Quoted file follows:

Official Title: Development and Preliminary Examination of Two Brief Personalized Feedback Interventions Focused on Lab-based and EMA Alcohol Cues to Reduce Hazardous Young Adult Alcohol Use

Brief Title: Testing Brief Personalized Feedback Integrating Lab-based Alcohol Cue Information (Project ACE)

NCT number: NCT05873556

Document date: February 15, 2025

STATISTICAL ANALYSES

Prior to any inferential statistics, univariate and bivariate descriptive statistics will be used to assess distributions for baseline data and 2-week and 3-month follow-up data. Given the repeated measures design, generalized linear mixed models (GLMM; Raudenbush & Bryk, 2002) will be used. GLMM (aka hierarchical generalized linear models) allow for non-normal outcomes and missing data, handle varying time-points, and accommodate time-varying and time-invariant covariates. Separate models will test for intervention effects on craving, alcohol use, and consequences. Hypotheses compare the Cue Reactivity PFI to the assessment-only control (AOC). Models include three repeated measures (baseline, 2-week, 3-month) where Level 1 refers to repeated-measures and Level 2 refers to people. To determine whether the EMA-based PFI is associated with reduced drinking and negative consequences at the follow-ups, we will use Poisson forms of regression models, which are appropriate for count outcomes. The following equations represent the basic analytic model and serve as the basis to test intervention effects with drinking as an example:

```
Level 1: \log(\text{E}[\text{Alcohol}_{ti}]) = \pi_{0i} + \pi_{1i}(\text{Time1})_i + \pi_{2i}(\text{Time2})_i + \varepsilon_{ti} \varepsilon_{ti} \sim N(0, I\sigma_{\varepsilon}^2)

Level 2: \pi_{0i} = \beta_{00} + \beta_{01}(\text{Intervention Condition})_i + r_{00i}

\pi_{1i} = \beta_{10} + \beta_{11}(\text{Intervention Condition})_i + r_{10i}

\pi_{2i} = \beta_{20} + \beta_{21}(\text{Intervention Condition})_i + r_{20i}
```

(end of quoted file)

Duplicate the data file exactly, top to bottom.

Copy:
Official Title: Development and Preliminary Examination of Two Brief Personalized Feedback Interventions Focused on Lab-based and EMA Alcohol Cues to Reduce Hazardous Young Adult Alcohol Use

Brief Title: Testing Brief Personalized Feedback Integrating Lab-based Alcohol Cue Information (Project ACE)

NCT number: NCT05873556

Document date: February 15, 2025

STATISTICAL ANALYSES

Prior to any inferential statistics, univariate and bivariate descriptive statistics will be used to assess distributions for baseline data and 2-week and 3-month follow-up data. Given the repeated measures design, generalized linear mixed models (GLMM; Raudenbush & Bryk, 2002) will be used. GLMM (aka hierarchical generalized linear models) allow for non-normal outcomes and missing data, handle varying time-points, and accommodate time-varying and time-invariant covariates. Separate models will test for intervention effects on craving, alcohol use, and consequences. Hypotheses compare the Cue Reactivity PFI to the assessment-only control (AOC). Models include three repeated measures (baseline, 2-week, 3-month) where Level 1 refers to repeated-measures and Level 2 refers to people. To determine whether the EMA-based PFI is associated with reduced drinking and negative consequences at the follow-ups, we will use Poisson forms of regression models, which are appropriate for count outcomes. The following equations represent the basic analytic model and serve as the basis to test intervention effects with drinking as an example:

```
Level 1: \log(\text{E}[\text{Alcohol}_{ti}]) = \pi_{0i} + \pi_{1i}(\text{Time1})_i + \pi_{2i}(\text{Time2})_i + \varepsilon_{ti} \varepsilon_{ti} \sim N(0, I\sigma_{\varepsilon}^2)

Level 2: \pi_{0i} = \beta_{00} + \beta_{01}(\text{Intervention Condition})_i + r_{00i}

\pi_{1i} = \beta_{10} + \beta_{11}(\text{Intervention Condition})_i + r_{10i}

\pi_{2i} = \beta_{20} + \beta_{21}(\text{Intervention Condition})_i + r_{20i}
```